Lumpkin, Day 1

August 6, 2018

Today was my first day at the Southeastern Immigrant Freedom Initiative (“SIFI”, pronounced “sci fi”), and this morning was orientation for all volunteers.

This morning’s group was comprised of six other volunteers, all of whom are here in Lumpkin for one week. Two of them are female law students (one from Harvard, one from the California Western School of Law) and four are men, three of whom are retired or winding up their practices in preparation for retirement. The full time staff consists of two people: Matt, the Southern Poverty Law Center staff attorney assigned to Lumpkin, and Monica, the Project Coordinator and jack-of-all-trades.

Orientation not only provided helpful information about what the expected duties of volunteers would be day-to-day, but also included information about the Stewart Detention Center itself. Stewart Detention Center is owned and operated by the private prison company CoreCivic, formerly Corrections Corporation of America, and is still located on the aptly and unambiguously-named CCA Road. The facility houses 1900+ men and trans women, and has only three (3) no-contact attorney meeting rooms. So, even as a cadre of seven, we could only see three clients at a time when we went to the facility in the afternoon.

In April of 2018, the Southern Poverty Law Center filed two lawsuits against the Stewart Detention Center: one to do with labor conditions for the detainees, and the other about visitation conditions and client access for attorneys. We were told to expect long wait times (one of the walls of the office has a construction paper list, much like a child’s chore sheet, listing record wait times, some close to four hours), and arbitrary rules imposed inconsistently by CCA staff. These rules include everything from not being permitted to bring novels into the facility (cell phones are unsurprisingly banned, leaving little to defray the boredom of many hours of waiting), to only being permitted to bring as many business cards as the number of clients you have on your visitation list. Seeing two clients? Only two business cards allowed, otherwise you’re accused of impermissibly soliciting business.  Each file and notebook are carefully shaken one by one to reveal any possible contraband.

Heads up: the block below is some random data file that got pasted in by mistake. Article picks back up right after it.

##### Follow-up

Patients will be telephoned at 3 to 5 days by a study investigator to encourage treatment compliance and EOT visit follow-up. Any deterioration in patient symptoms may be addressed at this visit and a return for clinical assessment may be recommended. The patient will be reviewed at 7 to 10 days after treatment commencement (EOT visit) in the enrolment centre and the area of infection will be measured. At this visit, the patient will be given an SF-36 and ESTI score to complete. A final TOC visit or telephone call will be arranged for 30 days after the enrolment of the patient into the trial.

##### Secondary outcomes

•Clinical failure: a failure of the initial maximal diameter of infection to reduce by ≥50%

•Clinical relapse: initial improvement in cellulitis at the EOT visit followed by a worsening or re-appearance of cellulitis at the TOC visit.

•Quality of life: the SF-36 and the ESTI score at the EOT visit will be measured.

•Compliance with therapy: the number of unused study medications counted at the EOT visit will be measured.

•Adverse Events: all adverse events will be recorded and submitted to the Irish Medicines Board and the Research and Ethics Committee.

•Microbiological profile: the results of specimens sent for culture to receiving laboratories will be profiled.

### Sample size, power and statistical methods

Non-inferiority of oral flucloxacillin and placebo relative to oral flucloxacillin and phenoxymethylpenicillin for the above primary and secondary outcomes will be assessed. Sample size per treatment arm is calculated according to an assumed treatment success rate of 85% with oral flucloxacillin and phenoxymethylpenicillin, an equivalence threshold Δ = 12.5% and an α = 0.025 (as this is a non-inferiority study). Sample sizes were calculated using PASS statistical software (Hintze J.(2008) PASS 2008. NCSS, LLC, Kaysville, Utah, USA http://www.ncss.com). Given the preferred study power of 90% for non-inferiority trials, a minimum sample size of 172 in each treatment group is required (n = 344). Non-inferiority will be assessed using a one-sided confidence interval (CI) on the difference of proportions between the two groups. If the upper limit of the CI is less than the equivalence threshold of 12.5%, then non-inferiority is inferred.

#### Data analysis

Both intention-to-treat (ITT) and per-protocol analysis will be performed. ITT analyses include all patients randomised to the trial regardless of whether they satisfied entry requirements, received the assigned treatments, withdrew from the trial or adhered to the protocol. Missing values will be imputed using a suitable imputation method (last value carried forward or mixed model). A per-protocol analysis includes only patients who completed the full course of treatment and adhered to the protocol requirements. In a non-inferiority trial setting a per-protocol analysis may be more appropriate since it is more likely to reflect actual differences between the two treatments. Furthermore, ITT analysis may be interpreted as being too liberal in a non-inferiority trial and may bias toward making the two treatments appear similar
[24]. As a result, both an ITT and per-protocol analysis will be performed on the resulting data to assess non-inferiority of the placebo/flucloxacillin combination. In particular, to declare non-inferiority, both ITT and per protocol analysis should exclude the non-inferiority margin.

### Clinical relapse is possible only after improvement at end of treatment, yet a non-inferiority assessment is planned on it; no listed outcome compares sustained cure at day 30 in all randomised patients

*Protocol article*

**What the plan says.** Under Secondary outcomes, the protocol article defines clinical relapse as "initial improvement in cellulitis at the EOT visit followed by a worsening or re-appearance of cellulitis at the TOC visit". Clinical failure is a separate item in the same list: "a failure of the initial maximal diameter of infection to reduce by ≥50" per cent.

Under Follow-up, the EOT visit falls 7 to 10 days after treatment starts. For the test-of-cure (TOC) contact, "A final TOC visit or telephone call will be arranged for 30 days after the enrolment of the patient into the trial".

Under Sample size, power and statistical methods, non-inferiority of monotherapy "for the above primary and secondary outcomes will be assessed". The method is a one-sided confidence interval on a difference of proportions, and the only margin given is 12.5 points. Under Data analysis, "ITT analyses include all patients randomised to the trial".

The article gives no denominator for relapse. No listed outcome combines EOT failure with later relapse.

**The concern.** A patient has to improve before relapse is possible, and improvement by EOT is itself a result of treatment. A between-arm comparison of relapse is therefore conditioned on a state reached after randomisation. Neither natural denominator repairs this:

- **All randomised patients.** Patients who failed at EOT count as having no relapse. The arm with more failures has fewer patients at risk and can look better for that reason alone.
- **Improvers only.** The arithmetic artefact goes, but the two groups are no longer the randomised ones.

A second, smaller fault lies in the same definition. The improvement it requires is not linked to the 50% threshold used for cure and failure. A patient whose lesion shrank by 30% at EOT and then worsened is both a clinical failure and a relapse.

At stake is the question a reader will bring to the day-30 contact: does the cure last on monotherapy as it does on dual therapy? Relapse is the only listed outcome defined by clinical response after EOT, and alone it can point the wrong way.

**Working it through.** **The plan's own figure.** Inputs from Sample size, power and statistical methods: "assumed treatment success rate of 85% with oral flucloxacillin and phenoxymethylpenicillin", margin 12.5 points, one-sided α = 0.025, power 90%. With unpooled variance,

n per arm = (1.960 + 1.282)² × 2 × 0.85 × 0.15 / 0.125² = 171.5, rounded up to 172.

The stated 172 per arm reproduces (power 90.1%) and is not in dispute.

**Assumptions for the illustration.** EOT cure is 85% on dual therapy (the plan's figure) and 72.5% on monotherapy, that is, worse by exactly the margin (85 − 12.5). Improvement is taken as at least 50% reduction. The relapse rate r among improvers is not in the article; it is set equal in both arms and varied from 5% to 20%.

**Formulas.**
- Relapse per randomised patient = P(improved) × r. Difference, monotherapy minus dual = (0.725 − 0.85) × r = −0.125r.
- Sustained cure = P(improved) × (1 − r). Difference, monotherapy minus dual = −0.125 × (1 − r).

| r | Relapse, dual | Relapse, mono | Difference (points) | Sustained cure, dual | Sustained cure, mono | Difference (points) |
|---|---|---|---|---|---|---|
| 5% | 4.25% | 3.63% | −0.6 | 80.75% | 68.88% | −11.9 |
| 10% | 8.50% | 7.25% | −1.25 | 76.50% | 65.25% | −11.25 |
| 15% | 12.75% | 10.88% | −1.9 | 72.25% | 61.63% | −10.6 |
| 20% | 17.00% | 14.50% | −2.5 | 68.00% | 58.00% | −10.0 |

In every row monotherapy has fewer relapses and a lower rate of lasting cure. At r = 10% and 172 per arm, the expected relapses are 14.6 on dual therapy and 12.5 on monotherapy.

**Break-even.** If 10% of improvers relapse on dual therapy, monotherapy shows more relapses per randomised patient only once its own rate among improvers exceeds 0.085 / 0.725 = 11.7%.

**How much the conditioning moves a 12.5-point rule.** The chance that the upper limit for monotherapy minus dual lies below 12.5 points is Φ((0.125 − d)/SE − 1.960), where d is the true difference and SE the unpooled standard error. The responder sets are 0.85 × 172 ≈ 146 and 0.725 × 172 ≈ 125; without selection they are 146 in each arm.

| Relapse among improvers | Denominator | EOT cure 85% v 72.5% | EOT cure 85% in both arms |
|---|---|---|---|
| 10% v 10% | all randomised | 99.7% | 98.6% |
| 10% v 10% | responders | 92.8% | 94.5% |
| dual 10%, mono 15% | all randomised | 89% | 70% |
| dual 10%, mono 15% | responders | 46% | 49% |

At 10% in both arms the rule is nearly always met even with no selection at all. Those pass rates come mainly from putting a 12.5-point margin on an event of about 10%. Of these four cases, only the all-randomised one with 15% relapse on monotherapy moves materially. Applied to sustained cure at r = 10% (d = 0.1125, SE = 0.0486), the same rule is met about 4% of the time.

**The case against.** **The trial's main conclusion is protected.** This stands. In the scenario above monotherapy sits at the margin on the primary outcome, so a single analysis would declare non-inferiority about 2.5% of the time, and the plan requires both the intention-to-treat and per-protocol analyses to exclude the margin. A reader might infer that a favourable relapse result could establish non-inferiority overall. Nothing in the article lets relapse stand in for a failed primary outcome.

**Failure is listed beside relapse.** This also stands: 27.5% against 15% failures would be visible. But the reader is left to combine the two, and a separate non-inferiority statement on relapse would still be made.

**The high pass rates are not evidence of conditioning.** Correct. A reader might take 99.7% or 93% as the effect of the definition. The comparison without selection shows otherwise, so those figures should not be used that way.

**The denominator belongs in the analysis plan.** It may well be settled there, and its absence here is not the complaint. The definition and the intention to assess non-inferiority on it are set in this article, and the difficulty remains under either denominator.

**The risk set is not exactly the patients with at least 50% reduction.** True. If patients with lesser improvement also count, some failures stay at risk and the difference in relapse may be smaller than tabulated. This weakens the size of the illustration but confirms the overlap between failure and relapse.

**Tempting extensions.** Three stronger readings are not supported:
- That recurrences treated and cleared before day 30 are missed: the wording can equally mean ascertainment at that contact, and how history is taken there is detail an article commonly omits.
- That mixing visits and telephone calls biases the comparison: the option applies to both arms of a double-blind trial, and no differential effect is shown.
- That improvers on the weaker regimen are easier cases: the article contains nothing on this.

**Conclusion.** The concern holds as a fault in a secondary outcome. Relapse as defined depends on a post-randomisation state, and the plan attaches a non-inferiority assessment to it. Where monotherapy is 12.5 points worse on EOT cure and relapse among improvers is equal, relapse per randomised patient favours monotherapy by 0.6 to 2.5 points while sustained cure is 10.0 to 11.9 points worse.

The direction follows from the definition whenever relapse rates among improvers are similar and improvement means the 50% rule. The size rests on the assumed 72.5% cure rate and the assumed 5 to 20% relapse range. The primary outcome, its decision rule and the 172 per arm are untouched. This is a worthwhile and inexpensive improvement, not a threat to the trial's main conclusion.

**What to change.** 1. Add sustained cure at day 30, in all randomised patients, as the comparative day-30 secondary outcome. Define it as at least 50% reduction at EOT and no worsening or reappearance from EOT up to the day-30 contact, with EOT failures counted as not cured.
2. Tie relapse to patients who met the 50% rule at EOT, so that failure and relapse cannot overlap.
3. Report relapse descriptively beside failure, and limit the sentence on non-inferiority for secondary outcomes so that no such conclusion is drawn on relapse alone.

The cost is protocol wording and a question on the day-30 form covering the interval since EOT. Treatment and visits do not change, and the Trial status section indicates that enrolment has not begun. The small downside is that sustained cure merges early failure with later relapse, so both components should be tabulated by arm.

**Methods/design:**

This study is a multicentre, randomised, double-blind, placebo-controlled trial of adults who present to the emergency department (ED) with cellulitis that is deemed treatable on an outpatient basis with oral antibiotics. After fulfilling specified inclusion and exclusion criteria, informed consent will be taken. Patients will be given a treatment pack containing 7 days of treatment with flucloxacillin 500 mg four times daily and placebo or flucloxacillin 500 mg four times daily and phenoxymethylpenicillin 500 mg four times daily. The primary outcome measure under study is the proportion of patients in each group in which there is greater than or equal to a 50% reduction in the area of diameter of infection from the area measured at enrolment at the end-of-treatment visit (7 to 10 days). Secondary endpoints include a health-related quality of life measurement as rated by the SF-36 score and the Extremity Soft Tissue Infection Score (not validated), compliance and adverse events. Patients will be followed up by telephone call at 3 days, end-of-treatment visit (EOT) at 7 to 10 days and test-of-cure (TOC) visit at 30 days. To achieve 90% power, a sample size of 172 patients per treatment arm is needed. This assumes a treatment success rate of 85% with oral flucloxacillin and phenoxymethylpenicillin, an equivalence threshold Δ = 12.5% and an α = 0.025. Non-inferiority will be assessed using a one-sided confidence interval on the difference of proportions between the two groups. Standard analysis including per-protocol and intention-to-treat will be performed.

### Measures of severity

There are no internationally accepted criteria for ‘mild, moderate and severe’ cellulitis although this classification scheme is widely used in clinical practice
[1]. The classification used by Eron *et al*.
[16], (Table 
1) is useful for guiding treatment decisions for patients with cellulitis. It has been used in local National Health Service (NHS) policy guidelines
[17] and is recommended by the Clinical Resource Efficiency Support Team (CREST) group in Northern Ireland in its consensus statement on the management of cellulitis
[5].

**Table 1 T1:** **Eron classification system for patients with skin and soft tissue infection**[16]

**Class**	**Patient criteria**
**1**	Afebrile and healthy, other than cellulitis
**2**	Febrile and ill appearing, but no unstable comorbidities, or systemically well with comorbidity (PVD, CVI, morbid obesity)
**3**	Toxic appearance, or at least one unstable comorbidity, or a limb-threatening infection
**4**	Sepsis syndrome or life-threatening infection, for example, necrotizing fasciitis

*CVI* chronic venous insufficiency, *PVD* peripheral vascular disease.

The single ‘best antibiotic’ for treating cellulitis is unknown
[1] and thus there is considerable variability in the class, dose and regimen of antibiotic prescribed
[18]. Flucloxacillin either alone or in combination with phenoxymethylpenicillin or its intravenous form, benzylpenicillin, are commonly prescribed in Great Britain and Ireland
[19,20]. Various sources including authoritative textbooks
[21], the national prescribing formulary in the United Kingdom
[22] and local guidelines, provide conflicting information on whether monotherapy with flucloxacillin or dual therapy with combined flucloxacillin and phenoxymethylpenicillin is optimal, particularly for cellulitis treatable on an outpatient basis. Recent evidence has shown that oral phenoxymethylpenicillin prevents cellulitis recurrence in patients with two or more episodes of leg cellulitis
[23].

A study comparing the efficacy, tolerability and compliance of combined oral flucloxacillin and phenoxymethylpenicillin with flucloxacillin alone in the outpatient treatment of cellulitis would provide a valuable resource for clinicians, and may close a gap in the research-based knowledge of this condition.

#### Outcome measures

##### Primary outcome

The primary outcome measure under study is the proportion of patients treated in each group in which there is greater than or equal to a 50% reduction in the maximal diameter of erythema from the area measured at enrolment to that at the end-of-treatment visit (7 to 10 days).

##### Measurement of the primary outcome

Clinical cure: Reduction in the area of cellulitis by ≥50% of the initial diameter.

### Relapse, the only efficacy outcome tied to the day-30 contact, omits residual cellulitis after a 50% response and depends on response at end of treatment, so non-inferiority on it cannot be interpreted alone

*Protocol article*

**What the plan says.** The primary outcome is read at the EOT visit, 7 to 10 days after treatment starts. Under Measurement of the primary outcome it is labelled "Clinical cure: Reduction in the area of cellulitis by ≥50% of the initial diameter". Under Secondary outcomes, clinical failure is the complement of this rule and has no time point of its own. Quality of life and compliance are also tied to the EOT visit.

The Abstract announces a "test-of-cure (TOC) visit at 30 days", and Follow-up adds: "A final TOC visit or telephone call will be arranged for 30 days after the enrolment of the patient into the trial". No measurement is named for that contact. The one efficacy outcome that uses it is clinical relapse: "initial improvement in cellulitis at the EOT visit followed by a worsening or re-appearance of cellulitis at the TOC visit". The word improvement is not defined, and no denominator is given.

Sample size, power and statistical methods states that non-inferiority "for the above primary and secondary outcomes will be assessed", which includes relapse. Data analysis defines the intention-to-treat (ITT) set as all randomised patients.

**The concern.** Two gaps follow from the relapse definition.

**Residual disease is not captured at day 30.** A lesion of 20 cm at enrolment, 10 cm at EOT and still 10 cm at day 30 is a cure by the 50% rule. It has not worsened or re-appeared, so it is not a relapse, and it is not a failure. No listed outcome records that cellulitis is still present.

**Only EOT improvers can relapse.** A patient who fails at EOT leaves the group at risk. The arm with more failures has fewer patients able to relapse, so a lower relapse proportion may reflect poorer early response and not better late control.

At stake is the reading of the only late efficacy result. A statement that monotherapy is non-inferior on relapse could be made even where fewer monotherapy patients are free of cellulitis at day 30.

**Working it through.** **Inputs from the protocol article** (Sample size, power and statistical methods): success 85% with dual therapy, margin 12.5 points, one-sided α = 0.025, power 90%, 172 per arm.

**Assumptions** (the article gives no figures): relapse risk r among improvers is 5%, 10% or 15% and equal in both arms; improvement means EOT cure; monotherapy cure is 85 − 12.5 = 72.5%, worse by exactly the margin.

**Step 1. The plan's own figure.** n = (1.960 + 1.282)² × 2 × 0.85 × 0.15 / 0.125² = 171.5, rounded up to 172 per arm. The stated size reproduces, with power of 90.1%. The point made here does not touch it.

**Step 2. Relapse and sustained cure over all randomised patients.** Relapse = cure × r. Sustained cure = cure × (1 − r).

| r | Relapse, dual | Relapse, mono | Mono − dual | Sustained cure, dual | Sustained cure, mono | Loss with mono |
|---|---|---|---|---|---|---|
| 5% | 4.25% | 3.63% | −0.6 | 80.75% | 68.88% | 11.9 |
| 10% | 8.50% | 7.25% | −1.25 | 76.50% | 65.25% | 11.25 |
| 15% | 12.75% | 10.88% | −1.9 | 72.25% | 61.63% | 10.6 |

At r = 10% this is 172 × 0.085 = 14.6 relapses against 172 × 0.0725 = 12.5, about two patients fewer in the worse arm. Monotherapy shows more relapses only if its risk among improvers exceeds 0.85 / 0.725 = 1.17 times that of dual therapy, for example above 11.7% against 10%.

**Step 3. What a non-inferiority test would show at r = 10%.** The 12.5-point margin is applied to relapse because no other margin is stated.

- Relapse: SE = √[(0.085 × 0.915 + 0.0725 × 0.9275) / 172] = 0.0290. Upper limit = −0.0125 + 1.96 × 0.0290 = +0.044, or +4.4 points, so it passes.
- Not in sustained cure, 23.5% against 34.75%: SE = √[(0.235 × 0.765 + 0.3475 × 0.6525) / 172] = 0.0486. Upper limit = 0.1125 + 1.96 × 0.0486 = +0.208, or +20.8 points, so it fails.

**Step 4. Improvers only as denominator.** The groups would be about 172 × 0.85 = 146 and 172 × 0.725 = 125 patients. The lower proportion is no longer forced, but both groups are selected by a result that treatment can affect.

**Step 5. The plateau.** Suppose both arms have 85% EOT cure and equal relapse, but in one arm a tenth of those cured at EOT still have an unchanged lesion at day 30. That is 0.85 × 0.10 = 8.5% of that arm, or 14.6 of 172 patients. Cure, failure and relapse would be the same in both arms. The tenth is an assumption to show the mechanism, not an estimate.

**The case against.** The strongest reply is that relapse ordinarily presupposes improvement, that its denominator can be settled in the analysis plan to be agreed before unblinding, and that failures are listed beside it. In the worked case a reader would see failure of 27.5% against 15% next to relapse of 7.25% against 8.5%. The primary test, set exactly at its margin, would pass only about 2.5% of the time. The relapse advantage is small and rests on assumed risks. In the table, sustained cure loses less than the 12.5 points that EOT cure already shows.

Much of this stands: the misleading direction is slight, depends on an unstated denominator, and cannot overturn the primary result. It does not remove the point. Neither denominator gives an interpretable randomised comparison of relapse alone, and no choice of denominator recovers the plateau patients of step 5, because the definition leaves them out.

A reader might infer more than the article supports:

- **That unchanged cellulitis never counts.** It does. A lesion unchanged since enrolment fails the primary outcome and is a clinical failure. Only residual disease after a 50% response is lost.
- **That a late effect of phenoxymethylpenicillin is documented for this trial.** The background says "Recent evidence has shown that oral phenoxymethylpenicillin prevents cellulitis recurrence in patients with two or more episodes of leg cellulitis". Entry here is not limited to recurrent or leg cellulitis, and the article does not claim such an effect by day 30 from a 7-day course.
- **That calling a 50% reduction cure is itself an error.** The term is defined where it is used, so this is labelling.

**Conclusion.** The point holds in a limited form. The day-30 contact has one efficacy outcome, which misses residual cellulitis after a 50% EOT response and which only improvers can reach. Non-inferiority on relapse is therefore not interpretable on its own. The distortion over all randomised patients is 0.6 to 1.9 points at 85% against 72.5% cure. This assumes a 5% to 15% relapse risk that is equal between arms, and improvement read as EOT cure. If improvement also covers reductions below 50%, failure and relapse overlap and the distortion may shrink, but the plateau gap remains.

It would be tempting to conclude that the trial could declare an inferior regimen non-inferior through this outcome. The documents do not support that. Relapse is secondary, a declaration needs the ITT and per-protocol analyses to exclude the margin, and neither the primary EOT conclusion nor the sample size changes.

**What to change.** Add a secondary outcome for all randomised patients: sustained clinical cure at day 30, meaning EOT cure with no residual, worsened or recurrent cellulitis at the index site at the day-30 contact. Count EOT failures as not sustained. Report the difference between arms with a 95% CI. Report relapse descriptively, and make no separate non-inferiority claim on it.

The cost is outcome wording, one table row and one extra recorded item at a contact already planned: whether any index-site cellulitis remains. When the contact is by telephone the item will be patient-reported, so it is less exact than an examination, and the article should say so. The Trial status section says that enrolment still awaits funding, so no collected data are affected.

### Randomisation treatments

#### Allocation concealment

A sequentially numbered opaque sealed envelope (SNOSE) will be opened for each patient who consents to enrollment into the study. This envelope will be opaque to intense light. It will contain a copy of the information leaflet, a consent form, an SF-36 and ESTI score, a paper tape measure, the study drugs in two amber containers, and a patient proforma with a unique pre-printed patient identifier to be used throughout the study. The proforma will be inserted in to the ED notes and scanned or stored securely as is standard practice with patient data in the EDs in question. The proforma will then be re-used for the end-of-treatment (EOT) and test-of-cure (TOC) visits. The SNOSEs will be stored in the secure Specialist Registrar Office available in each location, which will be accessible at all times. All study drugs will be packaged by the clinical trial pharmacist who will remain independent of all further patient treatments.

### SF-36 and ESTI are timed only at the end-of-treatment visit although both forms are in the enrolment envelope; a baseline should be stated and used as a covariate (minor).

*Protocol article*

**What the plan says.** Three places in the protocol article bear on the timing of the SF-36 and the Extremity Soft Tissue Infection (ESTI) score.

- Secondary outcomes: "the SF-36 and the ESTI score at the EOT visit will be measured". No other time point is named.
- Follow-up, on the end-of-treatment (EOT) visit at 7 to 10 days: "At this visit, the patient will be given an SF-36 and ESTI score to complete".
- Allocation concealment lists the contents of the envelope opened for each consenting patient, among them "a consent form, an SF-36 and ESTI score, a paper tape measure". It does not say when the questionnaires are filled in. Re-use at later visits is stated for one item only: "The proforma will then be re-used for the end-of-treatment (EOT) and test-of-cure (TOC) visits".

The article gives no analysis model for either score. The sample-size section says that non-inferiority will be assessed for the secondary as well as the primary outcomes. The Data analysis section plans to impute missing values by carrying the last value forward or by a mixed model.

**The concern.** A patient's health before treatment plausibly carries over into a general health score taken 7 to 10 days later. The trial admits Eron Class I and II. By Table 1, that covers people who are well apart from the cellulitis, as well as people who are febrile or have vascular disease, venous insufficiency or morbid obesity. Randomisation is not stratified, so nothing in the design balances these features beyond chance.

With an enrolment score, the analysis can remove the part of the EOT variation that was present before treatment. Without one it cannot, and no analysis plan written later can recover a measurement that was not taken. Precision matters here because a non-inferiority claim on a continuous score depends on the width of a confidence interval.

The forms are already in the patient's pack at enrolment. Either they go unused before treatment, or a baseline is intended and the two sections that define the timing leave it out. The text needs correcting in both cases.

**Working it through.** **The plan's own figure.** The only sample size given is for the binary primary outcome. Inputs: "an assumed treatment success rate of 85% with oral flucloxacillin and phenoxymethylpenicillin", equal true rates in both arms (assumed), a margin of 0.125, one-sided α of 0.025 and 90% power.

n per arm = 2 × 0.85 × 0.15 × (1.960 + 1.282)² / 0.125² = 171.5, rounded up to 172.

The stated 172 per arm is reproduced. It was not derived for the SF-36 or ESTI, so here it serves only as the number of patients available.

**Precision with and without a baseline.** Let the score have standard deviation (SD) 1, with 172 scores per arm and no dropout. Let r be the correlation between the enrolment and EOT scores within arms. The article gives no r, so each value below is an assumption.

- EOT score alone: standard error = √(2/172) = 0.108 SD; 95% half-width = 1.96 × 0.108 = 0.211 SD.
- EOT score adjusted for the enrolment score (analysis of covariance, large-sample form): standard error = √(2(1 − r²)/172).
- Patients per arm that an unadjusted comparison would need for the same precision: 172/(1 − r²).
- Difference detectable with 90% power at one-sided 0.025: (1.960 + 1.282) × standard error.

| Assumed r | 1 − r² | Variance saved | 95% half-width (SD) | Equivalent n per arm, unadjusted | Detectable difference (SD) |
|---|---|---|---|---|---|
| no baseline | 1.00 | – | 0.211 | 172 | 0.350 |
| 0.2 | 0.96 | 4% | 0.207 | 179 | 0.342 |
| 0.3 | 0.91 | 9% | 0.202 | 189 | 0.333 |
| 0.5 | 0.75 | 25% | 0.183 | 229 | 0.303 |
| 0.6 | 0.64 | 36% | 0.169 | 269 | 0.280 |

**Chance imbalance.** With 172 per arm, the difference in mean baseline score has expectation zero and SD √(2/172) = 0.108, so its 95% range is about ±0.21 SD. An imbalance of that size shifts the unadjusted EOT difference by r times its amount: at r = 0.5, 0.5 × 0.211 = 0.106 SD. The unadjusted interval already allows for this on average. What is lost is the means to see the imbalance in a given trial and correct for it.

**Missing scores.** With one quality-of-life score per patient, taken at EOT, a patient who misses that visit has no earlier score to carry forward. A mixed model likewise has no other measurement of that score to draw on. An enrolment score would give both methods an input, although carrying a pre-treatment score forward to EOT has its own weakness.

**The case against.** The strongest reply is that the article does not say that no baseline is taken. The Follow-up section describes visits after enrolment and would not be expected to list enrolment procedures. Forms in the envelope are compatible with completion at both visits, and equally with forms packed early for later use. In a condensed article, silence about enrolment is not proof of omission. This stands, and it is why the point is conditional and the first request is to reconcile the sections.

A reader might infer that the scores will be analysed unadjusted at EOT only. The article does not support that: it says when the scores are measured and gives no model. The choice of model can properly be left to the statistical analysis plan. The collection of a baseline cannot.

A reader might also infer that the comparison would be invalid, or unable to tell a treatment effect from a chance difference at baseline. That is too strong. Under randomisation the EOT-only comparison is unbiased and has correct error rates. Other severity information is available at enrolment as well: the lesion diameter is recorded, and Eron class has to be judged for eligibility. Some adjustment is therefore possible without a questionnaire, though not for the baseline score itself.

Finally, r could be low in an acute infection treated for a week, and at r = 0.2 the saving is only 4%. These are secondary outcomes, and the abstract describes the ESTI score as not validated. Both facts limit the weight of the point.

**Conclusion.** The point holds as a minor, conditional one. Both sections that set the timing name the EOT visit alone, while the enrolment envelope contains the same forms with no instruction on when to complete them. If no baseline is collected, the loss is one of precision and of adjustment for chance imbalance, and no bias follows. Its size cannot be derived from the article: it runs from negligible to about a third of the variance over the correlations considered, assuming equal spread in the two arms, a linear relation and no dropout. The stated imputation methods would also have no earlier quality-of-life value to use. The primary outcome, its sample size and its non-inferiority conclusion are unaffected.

Despite the textbook arbitrary and capricious enforcement of CoreCivic rules, the first item on the list of “Do’s and Don’ts” at Stewart is to be as kind as possible to the staff. Monica made the point that, just because these people work for the enemy, they themselves are not the enemy. Stewart, GA is the seventh poorest county in the entire United States, with a per capita income of $21,677. The lone restaurant in downtown Lumpkin (the closest town) is currently for sale, and more storefronts are empty than not. A quick Google search reveals an estimated salary for a detention officer in Lumpkin to be in the neighborhood of $34,000. So, while it’s easy to want to dismiss and deride the CoreCivic employees as instrumentalities of the machine you’re there to fight, it’s good to remember that the detainees aren’t the only ones being taken advantage of by the for-profit prison system.

Tomorrow, I go to my first court observation, and hope to complete the client screening interview I started this afternoon which was cut short by the end of visitation (5pm SHARP).




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